BASINGSTOKE, England, (Reuters) – Blatant foul or theatrical dive? Penalty kick or yellow card?
The company that came up with the Hawk-Eye system to settle line calls in tennis is involved in a trial of video refereeing that could end many of the disputes that give soccer a bad name, its founder says.
A two-year trial being carried out with little fanfare in the top Dutch division is the latest project to involve Hawk-Eye, a company based in southern England whose ball-tracking tools have become a familiar visual aid to umpires and fans in tennis and cricket over the past decade.
The technology is designed to address an issue faced by many televised sports, where instant replays and social media allow armchair fans to spot errors seconds after they have been made by officials with only their own instant judgment and perhaps an impaired view to rely on.
The work of Hawk-Eye, bought by Japanese electronics giant Sony in 2011, and rivals such as Germany’s GoalControl enables sports to get more of those decisions right, creating a business opportunity and fuelling a debate about whether review technology slows down the game too much.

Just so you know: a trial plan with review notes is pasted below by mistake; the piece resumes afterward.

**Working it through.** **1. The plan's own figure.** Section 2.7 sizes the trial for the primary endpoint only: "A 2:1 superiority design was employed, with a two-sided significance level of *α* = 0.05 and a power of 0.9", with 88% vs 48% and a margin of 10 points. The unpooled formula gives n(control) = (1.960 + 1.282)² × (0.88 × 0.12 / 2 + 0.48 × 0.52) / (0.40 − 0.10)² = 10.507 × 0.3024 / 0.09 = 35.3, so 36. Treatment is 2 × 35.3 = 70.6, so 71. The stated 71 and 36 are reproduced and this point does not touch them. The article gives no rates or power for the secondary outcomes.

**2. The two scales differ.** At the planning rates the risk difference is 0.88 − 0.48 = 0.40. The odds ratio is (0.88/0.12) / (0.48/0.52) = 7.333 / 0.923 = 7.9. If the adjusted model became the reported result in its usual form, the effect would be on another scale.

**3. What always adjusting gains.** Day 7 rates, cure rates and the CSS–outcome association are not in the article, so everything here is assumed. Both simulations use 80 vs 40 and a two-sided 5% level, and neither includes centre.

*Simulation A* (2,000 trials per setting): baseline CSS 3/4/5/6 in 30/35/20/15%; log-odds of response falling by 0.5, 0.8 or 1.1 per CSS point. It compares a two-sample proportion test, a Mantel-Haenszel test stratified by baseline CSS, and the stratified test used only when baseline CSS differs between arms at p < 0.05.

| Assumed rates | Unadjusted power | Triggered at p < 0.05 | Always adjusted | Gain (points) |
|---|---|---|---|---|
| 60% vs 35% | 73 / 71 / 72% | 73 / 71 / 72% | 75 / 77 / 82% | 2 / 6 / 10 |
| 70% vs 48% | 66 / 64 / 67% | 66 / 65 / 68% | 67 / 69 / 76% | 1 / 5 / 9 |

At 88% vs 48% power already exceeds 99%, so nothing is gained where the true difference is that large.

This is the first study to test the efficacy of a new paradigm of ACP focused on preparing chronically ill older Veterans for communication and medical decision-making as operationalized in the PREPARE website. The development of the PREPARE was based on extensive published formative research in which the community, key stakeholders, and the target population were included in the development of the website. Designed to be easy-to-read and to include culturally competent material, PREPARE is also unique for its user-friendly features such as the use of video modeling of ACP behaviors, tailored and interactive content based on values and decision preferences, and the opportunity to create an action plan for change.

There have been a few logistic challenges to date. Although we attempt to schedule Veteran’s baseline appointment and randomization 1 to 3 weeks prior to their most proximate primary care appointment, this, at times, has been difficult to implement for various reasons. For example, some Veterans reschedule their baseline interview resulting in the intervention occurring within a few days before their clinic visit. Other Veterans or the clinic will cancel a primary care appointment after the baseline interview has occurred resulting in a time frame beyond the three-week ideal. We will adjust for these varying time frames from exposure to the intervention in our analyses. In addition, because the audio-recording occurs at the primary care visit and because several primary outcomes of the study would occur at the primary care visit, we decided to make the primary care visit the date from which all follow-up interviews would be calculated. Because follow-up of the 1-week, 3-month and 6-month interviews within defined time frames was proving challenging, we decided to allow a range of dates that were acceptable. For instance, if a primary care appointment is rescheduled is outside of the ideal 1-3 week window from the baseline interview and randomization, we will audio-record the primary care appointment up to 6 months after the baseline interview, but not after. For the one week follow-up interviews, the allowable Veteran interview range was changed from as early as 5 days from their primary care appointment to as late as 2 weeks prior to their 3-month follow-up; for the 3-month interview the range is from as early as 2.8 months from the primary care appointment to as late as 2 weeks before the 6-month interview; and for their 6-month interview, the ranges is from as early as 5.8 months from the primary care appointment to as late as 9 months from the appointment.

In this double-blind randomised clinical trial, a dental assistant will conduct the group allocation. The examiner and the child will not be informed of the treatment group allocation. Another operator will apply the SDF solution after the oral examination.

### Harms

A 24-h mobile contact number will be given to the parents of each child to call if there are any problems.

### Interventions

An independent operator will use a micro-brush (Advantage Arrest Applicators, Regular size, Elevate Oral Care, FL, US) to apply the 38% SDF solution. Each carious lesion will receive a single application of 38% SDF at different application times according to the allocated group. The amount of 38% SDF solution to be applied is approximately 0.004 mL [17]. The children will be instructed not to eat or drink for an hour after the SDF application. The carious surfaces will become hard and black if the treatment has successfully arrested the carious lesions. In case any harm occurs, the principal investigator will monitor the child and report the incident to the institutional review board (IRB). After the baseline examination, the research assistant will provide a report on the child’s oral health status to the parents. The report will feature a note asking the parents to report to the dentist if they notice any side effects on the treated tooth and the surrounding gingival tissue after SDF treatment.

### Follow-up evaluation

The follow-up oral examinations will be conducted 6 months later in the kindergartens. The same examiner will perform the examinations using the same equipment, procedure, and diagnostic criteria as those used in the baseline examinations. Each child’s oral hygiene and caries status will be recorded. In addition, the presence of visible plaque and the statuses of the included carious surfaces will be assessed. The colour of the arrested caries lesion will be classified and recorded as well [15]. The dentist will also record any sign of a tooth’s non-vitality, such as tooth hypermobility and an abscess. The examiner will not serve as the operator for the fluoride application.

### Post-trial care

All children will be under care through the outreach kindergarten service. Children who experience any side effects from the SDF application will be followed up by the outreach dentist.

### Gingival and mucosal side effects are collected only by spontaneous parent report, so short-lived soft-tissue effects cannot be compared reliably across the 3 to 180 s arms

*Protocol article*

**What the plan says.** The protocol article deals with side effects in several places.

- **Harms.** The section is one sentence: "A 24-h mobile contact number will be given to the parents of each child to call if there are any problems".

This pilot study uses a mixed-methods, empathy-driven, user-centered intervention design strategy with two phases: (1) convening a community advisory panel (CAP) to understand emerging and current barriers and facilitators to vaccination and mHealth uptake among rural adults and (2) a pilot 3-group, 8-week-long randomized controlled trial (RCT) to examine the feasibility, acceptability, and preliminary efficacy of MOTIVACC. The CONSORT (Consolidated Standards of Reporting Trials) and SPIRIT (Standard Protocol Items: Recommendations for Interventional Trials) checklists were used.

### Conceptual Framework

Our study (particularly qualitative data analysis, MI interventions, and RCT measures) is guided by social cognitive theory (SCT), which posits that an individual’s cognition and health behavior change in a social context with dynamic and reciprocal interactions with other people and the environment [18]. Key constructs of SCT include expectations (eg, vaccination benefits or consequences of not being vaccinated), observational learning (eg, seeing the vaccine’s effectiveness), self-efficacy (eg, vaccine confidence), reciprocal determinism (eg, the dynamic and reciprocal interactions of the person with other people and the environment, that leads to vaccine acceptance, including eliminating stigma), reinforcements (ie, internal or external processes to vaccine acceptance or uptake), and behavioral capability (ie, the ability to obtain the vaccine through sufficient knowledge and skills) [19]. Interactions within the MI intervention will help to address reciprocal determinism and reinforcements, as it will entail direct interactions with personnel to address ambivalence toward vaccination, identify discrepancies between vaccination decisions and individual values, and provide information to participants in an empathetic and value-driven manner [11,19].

Paul Hawkins, who developed and gave his name to a system to complement television coverage of cricket in the 1990s and remains a director of the company, wants to end that debate.
“Sport at the top level is about fine margins,” he said.
“You can’t have something that only gets rid of the howler (blatant error) and doesn’t help with the close calls.”
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Hawk-Eye is now helping to resolve goal line disputes in English soccer after the Premier League, the world’s richest, became the first major domestic competition to bring in such technology.
FIFA, world soccer’s governing body, has gone down a similar path after match officials failed to spot a goal by England’s Frank Lampard in his country’s defeat to Germany during the 2010 World Cup.
FIFA used a GoalControl system during the Confederations Cup in Brazil in June, leaving the Germans well placed to win the contract for next year’s World Cup.